infiltration is the process by which water on the ground surface enters the soil. infiltration rate in soil science is the measure of the rate at which soil is able to absorb rainfall or irrigation. it is measured in inches per hour or millimeter per hour. the rate decreases as the soil becomes saturated
infiltation can be visualized by pouring water into grass filled with dry powdered soil, slightly tamped. the water seeps into the soil and becomes darker as it is wetted
factors affecting the infiltration rate
the following factors affects the infiltration rate of soil water or moisture in the soil
the soil moisture content: the soil water infiltrate faster (high infiltration rate) when the soil is dry than when it is wet.as the consequence, when irrigation water is applied to a field the water at first infiltrate easily, but as the soil becomes wet, the inflitration rate decreases.
soil texture: coarse textured soil have mainly large particles in between therefore it has larger pores. on the other hand fine textured soil have mainly small particles in between therfore it has small pores. in coarse soils, the rain or irrigation water moves more easily (infiltration rate is higher as compared to fine textured soil)
the soil structure: water infiltrate quicky (there is higher infiltration rate) into granular soil than in the massive and compact soils
percolation soil water movement
percolation is downward movement of water through saturated or nearly saturated soil in the response to the force of gravity. percolation occurs when water is under pressure or when the tension is smaller than about 1/2 atmosphere. percolation rate is synonymous with infiltration rate with the qualitative provision of saturated or near-saturated conditions.
interflow soil water movement
interflow is the lateral seepage of water in relatively pervious soil above a less pervious layer. such water usually reapper on the surface of the soil at lower elevation.
leaching (refers to soluble chemical or minerals draining away from the soil, ash, or similar materials by the action of percolating liquid, especially rainwater or irrigation water.
Poor Water-Holding Capacity: Sandy soils have low water-holding capacity due to their coarse texture and large particle size. Water tends to drain quickly through the large spaces between the sand particles, resulting in poor water retention.
Coarse Texture: Sandy soils have a coarse texture because they predominantly consist of sand particles. These particles are relatively large, which gives the soil a gritty feel when touched.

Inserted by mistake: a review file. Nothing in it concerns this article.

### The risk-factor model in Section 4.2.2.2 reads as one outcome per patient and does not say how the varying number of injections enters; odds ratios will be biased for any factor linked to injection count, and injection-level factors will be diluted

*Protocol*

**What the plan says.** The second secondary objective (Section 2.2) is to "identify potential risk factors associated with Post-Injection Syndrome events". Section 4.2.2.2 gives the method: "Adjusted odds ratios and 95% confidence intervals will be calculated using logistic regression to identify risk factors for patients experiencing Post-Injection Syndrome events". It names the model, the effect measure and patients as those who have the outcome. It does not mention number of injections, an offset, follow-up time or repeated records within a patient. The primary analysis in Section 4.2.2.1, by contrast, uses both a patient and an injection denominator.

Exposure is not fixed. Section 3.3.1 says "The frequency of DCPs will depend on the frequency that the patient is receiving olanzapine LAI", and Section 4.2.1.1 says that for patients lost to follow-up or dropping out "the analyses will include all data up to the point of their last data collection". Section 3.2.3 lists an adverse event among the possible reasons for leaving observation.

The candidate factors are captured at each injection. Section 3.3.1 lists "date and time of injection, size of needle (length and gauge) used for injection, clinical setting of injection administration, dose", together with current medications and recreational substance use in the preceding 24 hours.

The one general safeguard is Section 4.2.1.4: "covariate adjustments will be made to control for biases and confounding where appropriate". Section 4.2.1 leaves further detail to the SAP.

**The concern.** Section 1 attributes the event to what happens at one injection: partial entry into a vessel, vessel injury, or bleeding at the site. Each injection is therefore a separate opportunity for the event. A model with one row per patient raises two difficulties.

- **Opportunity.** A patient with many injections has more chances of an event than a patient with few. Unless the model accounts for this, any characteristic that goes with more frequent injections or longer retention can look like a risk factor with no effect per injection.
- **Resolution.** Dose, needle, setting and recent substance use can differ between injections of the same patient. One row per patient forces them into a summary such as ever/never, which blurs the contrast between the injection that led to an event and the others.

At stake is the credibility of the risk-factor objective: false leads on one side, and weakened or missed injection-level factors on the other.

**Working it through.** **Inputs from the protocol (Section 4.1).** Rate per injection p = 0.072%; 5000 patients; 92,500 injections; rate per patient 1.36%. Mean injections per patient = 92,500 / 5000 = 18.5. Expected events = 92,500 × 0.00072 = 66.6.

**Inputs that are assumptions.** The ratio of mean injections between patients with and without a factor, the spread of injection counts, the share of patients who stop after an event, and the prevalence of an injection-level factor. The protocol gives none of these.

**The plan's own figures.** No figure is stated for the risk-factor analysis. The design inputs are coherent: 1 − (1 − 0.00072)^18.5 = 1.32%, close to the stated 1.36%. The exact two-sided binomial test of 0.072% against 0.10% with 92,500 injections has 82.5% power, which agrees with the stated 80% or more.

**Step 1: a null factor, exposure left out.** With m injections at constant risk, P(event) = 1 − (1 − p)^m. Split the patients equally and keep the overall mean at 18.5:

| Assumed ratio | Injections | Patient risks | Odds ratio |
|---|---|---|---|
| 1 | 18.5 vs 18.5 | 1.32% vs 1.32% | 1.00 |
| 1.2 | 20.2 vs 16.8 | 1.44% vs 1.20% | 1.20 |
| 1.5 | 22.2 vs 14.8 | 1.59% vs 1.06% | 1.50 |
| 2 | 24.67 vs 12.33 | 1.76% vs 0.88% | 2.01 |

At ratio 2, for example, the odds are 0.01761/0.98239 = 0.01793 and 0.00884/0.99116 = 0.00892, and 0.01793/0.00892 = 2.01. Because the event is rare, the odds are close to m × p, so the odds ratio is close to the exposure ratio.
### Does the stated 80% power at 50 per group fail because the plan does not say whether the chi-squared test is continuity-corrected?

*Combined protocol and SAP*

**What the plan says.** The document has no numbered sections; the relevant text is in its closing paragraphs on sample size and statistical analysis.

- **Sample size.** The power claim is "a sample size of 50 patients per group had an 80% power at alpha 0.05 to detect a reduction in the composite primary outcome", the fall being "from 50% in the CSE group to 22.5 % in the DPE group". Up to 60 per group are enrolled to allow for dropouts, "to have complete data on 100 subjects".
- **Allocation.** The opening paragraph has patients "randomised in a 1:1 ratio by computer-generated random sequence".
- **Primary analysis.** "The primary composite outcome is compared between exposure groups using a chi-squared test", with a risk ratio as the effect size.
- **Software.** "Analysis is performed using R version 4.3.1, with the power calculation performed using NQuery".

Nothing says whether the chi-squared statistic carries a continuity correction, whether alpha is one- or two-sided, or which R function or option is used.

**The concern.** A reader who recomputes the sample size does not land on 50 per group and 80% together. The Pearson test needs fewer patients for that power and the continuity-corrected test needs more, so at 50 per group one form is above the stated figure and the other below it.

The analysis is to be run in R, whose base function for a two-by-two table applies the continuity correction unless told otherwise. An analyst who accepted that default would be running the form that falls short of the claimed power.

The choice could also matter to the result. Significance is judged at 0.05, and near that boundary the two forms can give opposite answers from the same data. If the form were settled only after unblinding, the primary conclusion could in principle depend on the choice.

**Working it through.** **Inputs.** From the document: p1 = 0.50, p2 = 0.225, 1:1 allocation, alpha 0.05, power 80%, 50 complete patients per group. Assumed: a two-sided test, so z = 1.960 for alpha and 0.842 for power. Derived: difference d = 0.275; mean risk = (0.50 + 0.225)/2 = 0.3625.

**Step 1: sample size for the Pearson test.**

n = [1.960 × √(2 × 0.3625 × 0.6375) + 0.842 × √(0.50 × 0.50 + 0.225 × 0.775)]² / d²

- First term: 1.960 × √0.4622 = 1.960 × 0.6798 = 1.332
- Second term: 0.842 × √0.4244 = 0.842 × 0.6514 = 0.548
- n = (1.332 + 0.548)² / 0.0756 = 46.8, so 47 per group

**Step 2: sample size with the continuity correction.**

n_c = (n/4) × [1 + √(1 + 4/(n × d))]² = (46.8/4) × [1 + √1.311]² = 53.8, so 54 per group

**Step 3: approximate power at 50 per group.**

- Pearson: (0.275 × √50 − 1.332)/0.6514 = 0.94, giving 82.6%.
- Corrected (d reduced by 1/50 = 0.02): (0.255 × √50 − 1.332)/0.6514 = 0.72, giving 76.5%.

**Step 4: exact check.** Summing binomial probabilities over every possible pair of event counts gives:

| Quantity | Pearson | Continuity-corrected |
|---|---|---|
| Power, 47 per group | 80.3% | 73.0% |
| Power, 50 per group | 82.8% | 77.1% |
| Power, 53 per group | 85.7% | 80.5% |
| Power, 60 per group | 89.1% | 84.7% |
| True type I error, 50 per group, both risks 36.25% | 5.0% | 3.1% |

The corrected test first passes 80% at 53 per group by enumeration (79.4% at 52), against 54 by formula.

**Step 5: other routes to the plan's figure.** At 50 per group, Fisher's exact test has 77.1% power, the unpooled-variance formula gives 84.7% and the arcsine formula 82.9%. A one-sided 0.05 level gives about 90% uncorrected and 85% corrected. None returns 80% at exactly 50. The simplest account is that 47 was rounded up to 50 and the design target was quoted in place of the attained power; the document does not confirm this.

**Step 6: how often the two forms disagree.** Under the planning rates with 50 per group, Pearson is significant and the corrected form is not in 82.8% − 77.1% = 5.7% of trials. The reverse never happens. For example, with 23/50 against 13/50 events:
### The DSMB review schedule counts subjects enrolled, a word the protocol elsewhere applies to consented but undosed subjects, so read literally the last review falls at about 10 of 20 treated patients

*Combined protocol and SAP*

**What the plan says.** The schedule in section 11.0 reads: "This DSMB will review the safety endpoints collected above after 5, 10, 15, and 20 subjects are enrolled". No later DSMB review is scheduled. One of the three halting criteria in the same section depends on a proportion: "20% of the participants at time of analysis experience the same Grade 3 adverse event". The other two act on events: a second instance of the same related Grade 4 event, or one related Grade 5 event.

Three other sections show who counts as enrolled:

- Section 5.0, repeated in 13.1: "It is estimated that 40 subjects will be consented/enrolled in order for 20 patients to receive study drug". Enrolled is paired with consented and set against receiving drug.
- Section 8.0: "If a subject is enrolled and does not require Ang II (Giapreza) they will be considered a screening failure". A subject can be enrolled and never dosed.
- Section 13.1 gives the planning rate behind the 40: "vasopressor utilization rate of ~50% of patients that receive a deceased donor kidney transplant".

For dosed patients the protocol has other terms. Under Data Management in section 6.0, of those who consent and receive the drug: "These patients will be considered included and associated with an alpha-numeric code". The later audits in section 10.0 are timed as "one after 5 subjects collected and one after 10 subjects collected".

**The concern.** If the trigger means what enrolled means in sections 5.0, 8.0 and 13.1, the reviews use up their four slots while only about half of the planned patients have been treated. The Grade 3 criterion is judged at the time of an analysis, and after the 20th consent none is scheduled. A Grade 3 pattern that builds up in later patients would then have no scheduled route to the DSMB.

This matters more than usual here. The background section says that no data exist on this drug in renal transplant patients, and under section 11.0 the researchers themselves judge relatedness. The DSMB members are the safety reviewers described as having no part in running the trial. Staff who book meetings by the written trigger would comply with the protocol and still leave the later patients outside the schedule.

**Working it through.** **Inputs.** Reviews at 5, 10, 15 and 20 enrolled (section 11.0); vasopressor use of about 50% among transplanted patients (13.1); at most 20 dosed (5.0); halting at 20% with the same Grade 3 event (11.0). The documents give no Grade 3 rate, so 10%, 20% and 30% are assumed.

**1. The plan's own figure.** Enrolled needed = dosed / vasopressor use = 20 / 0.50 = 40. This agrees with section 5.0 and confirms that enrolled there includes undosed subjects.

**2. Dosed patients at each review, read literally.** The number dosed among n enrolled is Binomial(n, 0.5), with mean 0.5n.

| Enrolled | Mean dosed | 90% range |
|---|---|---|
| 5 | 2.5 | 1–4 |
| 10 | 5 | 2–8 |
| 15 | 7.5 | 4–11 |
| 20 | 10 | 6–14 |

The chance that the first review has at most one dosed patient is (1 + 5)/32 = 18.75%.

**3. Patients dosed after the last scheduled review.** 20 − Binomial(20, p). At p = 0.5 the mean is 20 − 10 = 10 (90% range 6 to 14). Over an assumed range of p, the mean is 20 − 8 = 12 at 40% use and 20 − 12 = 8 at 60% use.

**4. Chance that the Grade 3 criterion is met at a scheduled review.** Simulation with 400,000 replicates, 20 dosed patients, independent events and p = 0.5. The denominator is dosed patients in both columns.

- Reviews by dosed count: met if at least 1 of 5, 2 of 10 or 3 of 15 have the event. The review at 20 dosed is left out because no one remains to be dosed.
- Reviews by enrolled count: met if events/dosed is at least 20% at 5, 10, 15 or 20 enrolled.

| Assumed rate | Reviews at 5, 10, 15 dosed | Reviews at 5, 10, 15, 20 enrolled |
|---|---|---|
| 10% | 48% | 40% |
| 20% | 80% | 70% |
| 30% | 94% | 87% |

Well-Aerated: Due to their coarse texture, sandy soils are well aerated. The larger spaces between sand particles allow for efficient air movement and oxygen circulation within the soil, promoting good root respiration.
High Rate of Leaching: Sandy soils have a high rate of leaching, which refers to the rapid movement of water and dissolved nutrients through the soil profile. The coarse texture of sandy soils facilitates fast drainage, causing nutrients to leach out quickly, potentially leading to nutrient deficiencies.
Low Capillarity: Sandy soils have low capillarity, meaning they have a limited ability to draw water upwards through capillary action. The large spaces between sand particles do not facilitate the upward movement of water against gravity as effectively as finer-textured soils.
Less Stable Structure and Erosion Susceptibility: Sandy soils have a less stable soil structure compared to other soil types. Their loose arrangement of large particles makes them prone to erosion by wind or water, leading to soil loss and reduced fertility if not properly managed.
Acidic pH: Sandy soils typically have acidic pH levels. The low water-holding capacity of these soils contributes to leaching of basic cations (such as calcium, magnesium, and potassium), leading to an accumulation of acidic substances.
Quick Temperature Response: Sandy soils warm up quickly during the day due to their low water-holding capacity and good drainage. They also cool down rapidly at night as heat is released from the soil surface. This characteristic can influence plant growth and affect the choice of crops in specific climates.
Composition: Sandy soils primarily consist of 80-95% sand particles, with smaller proportions of silt (5-2%) and clay (0.1-1%). The organic matter content is generally low, ranging from 0.1% to 1%.
Light and Easy to Work: Sandy soils are lightweight and easy to work with due to their loose structure. They can be easily tilled, cultivated, or amended, which can be advantageous for gardening and agricultural practices.